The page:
July 29

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Managing the Summer Heat with Your Horseback Students

By TheRidingInstructor

July 29, 2019

hot weather, riding in the heat, tips for the heat

[vc_row][vc_column][vc_column_text]What is the best way to manage riders and riding lessons in the summer heat? Having taught riding in both the dry hot Southwest and the very humid Midwest, I hope some of the tips I’ve gathered will help you with your lesson program.[/vc_column_text][vc_column_text]

The Heat Index

When in doubt check the heat index at the National Weather Service https://www.weather.gov web site. This site can provide you with the current heat index in your location at any given time.

  • High humidity does not allow the body to cool down.
  • Heat index is computed with the real temp and the humitdity

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Scheduling

Schedule lessons and training in the cooler part of the day and avoid midday sun.

  • Lets face the facts here. Even though you will hear people say of Arizona heat, “It’s a dry heat.” It’s still hot and Southwesterners  sweat just as much as Midwesterners. I cook my Thanksgiving turkey in a dry oven and my pot roast in a crock pot. One is dry heat and the other is moist heat and they both cook.
  • When I was Regional Supervisor for USPC in Arizona/New Mexico we had clubs that held their meetings at 5:00 AM to beat the heat. 
  • As an instructor, I taught lessons as early as 6:00 AM. You can teach earlier in the morning or later in the evening.
  • An outdoor lesson under arena lights can add a cool and peaceful tone to your lessons.
  • Pick your coolest times and adjust your schedule.

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Hydrate

Hydrate correctly- 

  • People in dry hot climates learn to carry a water bottle where ever they go.
  • Recommend that riders drink water before they ride
  • Take water breaks during the lesson
  • Riders can bring their own water bottles 
  • Freeze bottles of water and bring them out at the beginning of the lessons so they are melted by break time.
  • Provide shorty bottles of water that can be drunk in a short time.
  • Keep cold water bottles in a barn refrigerator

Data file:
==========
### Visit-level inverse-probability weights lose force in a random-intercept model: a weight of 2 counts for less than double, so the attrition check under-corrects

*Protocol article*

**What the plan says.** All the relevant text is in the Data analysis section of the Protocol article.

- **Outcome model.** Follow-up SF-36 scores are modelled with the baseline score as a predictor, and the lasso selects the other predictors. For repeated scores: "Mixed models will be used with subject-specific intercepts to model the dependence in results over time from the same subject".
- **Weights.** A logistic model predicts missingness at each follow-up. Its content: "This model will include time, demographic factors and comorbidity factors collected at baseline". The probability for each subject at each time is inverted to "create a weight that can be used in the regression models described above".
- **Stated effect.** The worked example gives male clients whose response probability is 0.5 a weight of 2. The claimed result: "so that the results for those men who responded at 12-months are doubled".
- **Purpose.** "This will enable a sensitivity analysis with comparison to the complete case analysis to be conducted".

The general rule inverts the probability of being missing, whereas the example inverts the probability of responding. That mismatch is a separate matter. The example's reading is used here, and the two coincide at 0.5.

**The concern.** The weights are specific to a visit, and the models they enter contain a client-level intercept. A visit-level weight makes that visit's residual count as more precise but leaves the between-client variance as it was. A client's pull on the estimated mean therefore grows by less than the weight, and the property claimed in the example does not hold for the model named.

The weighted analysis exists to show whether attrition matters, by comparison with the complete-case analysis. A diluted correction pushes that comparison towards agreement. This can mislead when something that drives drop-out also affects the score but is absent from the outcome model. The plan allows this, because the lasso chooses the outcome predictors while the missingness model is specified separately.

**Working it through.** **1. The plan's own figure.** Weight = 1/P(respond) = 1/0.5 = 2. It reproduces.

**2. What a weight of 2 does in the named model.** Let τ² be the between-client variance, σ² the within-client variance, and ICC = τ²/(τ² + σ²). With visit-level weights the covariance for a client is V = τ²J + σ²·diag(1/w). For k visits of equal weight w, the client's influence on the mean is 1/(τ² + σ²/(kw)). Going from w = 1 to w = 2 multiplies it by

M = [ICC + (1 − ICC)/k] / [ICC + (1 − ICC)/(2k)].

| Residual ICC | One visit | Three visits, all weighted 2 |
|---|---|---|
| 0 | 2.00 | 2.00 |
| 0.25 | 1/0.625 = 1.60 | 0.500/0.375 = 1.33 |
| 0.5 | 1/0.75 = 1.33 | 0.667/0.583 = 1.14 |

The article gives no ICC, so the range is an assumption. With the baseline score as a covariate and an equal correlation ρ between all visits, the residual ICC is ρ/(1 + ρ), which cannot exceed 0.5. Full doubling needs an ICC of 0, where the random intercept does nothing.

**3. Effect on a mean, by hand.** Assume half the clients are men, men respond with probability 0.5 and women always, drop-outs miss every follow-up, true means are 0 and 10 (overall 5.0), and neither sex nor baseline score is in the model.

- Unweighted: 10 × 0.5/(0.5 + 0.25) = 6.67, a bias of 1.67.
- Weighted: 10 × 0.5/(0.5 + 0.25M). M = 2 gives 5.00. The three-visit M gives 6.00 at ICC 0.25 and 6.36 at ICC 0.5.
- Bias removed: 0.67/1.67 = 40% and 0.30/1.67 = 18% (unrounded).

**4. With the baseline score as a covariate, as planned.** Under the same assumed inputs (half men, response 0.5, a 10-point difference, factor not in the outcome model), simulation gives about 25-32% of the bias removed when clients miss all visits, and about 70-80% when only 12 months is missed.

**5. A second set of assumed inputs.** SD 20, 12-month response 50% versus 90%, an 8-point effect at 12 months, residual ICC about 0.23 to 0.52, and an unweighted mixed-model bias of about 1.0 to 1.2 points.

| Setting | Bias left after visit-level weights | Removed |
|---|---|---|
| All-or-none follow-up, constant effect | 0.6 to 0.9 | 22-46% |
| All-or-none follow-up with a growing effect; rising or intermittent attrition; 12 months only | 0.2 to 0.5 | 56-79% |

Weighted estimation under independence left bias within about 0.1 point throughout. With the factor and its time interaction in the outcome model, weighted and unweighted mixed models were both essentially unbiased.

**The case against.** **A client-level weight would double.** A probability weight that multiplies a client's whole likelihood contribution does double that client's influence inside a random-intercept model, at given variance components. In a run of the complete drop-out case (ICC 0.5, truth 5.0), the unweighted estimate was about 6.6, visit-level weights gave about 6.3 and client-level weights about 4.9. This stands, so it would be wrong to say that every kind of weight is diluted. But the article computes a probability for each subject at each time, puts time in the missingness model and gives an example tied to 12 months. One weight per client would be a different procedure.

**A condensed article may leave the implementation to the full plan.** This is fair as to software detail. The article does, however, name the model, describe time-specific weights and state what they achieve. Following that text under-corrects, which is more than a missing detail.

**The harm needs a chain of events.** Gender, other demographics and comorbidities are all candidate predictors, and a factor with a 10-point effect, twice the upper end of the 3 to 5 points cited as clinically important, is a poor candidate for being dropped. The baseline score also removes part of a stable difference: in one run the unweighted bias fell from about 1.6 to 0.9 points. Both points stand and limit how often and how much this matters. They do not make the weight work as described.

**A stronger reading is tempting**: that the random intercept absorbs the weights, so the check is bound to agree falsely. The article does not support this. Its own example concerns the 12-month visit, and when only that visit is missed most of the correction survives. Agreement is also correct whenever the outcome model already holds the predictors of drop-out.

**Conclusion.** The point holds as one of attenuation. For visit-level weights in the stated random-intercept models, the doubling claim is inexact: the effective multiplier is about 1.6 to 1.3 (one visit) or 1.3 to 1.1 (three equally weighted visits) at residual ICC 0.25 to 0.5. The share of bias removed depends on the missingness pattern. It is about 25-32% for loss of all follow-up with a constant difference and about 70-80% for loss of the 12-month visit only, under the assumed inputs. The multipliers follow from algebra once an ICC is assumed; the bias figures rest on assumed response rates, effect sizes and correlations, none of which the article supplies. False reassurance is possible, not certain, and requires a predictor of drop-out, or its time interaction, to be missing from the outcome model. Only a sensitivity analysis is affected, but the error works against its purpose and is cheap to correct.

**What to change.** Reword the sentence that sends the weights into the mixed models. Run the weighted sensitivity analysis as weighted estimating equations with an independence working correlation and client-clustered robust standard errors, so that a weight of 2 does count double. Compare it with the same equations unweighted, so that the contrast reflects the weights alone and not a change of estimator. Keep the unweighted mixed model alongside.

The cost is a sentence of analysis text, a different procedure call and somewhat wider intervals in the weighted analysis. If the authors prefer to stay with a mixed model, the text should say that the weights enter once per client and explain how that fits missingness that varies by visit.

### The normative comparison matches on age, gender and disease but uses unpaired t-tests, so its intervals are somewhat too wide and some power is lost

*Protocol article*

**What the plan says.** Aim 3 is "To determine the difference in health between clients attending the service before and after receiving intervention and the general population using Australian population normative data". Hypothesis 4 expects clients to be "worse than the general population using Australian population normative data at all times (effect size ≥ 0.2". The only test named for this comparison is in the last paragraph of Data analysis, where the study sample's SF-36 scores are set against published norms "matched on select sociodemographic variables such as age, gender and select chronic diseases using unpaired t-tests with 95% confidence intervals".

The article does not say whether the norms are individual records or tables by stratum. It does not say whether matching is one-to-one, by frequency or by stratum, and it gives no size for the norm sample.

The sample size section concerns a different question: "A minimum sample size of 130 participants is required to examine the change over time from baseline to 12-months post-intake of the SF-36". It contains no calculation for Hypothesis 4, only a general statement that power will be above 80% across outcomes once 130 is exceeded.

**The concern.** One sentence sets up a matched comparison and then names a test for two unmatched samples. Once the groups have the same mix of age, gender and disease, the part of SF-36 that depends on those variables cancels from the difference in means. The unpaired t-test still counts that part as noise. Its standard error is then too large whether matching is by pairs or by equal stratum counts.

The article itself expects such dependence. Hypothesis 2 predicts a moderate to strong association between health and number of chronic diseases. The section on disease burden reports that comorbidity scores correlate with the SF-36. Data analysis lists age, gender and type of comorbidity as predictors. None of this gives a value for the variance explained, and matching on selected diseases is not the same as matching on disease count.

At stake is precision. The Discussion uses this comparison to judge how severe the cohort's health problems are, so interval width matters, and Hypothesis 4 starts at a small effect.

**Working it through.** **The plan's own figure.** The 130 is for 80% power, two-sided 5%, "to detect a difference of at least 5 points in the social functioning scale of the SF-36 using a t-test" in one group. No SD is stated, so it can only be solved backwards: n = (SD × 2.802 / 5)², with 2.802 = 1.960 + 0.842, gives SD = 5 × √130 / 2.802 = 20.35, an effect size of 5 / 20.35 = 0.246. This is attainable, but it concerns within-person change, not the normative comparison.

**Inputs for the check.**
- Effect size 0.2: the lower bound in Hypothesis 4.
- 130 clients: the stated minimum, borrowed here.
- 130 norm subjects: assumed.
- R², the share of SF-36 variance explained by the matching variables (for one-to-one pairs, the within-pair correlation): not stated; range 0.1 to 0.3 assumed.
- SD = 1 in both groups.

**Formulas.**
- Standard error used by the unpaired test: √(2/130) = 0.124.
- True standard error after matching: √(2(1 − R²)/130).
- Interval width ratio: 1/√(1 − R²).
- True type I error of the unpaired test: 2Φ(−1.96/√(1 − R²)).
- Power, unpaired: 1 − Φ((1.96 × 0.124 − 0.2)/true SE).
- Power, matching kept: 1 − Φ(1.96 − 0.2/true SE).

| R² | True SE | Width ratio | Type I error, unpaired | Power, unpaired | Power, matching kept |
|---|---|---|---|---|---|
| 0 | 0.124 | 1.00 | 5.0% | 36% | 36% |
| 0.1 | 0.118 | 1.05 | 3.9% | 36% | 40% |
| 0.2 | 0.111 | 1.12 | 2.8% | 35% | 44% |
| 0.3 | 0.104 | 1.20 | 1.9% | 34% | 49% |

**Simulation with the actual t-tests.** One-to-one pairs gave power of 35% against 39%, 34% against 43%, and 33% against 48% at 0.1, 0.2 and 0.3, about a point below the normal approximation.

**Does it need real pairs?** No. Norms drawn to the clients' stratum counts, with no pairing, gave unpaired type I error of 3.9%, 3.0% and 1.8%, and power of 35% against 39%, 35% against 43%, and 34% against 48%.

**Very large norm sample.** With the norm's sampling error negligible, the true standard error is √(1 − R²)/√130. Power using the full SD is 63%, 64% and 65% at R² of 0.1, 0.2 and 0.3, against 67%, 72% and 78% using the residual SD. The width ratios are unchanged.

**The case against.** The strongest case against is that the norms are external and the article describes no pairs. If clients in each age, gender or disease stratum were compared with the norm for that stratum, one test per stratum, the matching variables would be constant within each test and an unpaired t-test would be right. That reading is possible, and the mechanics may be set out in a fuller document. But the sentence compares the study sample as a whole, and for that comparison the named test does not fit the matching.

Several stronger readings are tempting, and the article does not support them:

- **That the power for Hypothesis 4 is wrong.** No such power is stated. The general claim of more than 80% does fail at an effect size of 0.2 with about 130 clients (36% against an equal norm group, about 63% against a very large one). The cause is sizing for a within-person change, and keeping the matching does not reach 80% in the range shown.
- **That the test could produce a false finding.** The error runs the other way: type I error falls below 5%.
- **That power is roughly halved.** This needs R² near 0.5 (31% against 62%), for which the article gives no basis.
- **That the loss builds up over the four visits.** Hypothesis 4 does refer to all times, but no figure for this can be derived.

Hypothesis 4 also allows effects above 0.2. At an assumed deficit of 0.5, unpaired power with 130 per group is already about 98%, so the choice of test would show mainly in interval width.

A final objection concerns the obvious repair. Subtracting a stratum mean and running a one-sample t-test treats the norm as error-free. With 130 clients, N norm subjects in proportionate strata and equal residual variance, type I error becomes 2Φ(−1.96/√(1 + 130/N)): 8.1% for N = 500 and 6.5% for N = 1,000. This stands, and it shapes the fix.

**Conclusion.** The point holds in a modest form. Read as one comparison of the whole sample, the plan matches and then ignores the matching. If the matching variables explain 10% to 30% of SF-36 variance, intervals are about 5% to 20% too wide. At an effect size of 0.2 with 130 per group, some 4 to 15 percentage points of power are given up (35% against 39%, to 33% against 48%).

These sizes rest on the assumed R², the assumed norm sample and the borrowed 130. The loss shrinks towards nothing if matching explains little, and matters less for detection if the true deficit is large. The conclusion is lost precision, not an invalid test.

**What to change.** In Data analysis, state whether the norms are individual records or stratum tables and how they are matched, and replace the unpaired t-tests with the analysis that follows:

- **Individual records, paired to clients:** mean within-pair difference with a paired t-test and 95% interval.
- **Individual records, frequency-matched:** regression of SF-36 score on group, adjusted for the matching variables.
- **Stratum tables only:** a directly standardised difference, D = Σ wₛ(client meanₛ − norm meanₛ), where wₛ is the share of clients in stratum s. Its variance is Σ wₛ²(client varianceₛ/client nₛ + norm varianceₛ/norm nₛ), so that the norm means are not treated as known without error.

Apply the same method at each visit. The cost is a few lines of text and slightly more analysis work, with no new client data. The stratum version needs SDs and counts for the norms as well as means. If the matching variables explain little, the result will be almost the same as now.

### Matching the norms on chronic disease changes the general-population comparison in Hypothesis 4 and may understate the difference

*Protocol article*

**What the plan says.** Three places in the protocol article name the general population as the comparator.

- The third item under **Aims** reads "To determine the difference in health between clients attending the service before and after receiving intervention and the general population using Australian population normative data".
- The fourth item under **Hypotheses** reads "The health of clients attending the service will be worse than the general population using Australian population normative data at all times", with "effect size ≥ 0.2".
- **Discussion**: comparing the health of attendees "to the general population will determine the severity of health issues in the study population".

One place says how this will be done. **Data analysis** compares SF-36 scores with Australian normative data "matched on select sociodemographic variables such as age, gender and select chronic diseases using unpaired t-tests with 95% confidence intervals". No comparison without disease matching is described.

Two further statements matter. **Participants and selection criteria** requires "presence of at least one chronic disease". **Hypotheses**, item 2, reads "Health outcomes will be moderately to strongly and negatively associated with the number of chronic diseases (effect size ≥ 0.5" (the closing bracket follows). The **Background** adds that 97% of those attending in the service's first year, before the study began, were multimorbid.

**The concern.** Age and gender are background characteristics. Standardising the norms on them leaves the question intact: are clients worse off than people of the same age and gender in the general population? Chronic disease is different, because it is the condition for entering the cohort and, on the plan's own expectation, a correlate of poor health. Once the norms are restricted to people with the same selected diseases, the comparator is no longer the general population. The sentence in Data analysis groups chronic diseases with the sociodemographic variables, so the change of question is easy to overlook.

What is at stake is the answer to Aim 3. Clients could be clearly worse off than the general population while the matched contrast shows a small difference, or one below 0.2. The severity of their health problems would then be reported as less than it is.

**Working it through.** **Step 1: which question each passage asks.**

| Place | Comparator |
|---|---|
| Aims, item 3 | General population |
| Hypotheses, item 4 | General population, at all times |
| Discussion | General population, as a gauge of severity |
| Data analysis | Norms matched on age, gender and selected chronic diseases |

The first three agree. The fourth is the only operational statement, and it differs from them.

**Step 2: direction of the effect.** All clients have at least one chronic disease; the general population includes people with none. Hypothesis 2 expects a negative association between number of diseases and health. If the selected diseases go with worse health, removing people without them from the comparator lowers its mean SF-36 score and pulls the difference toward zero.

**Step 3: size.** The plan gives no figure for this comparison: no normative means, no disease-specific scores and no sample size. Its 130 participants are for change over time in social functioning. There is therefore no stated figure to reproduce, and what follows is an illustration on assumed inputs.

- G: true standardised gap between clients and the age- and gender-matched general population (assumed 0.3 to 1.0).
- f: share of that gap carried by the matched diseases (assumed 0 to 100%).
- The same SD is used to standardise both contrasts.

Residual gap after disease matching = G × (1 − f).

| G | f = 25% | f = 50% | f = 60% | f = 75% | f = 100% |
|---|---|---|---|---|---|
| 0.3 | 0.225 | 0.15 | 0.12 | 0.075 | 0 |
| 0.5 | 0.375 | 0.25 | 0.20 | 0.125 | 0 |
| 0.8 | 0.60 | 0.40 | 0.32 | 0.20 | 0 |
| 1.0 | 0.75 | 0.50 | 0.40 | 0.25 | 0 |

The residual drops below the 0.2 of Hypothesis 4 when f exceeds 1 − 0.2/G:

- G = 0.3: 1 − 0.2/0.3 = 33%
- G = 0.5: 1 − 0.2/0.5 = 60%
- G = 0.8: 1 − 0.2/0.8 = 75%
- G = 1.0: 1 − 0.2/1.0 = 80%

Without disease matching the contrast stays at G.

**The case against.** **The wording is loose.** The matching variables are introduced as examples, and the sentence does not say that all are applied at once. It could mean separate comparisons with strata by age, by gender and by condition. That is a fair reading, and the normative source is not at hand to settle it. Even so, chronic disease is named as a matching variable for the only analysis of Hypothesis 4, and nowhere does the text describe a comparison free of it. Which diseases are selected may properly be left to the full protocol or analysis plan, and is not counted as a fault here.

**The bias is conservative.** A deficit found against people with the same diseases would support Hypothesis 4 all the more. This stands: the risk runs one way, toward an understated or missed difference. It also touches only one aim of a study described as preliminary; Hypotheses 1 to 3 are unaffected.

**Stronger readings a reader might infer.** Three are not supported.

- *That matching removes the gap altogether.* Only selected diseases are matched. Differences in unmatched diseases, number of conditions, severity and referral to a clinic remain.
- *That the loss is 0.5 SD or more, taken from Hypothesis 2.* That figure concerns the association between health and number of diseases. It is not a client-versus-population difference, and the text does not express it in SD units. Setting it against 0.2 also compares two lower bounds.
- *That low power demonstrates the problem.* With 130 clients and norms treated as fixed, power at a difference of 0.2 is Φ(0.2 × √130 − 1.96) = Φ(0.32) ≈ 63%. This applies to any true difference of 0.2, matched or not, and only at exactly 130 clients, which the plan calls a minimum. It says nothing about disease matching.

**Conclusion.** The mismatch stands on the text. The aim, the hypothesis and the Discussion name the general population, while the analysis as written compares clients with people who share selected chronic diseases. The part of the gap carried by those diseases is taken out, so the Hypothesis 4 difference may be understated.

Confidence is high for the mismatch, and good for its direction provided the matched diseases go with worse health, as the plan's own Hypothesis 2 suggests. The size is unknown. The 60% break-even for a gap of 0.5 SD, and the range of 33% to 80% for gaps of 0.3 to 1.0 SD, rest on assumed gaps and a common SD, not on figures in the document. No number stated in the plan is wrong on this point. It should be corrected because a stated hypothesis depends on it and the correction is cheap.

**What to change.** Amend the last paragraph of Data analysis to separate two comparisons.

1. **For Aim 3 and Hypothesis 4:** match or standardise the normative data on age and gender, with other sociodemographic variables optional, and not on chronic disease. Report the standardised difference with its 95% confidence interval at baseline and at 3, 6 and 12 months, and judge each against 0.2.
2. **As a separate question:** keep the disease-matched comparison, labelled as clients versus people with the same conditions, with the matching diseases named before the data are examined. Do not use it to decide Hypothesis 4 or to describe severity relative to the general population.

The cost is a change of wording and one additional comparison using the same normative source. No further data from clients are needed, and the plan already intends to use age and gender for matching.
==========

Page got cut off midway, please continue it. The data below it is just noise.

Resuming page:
• Load your pop machine with water bottles or cans
  • Have a giant cooler full of water and ice with paper cups.  Be sure to provide a trash can.
  • Be sure riders drink water after their lessons. 
  • Encourage the consumption of sports drinks with electrolytes to replace sodium and potassium lost through sweating.

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Get In Shape for Heat

  • Condition to the weather
    • Students who spend most of their time in air conditioning will struggle when they are in the heat for their riding lessons. Try to encourage riders to get other exercise in the heat so they can condition for riding.

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Embrace the Sweat

  • Sweating is good. It’s the body’s way of releasing heat.
  • Be aware of student with Anhidrosis, the inability to sweat. Ask parents for their doctor’s recommendation for dealing with Anhidrosis in the heat.
  • In the Midwest we have far more visible sweat than we had in Arizona. In fact, in Missouri during July, you might feel like the sweat could fill a bucket,  but don’t let that fool you for one minute. Sweat evaporates in dryer climates and you sweat more than you realize. That feeling of tingling with the hairs of your arms, most of the time that will be sweat evaporating from your skin.
  • Sweat getting in your eyes? Try a head band around your forehead or a rolled bandanna.

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Clothing

Wearing the proper clothing for riding during the heat can make a huge difference. While it might be hard to get away from tight breeches or jeans have riders choose a summer weight fabric.

And do away with heavy chaps.

Recommend light colored tops that are loose to allow airflow.[/vc_column_text][vc_column_text]

Helmets

Go for a light weight helmet with lots of vents and a removable lining.

Or try one with freezable inserts like the The GPS Pro.

Or add your own freezable insert with with flexible gel freezer packs. Check your drug store for the smaller size then place them in the top of your helmet. If you barn has a refrigerator  why not let students label their packs and keep them in the freezer?

And if your riders look as though they are becoming too hot, don’t hesitate to let them dismount and remove their helmet for a few minutes. I have even been known to run the hose over my head.[/vc_column_text][vc_column_text]

Neck Bands

I am all for cooling neck bands filled with polymer crystals (silica gel, the stuff in those little packets you find in shoe boxes)

You can have riders supply their own or you can keep a bucket full in your office. These handy little crystals (encased in a neck band) soak up a ton of water and will help keep your rider’s necks cool for a long time.

You’ll find them for sale by searching google. I bought my first neck bands at the rodeo in Prescott Arizona years ago.

And if you or a student have the DYI tendency, here is a link for directions to make them yourself. https://www.instructables.com/id/Sew-Very-Useful-Neck-Cooler/ 

If you’re more of a visual learner check out this video by Kat at DYI with Orbeez.[/vc_column_text][vc_column_text]Keep Cool

So there you have it, a few suggestions for keeping students cool. If you aren’t familiar with the signs of heat stress or need a refresher, I’ve included a link to the Mayo Clinic article Heat Exhaustion https://www.mayoclinic.org/diseases-conditions/heat-exhaustion/symptoms-causes/syc-20373250

Have a cool summer! Keep yourself and your riders safe. And if you have some tips and ideas to share with readers please add them in the comments.

Barbara Ellin Fox

TheRidingInstructor.net

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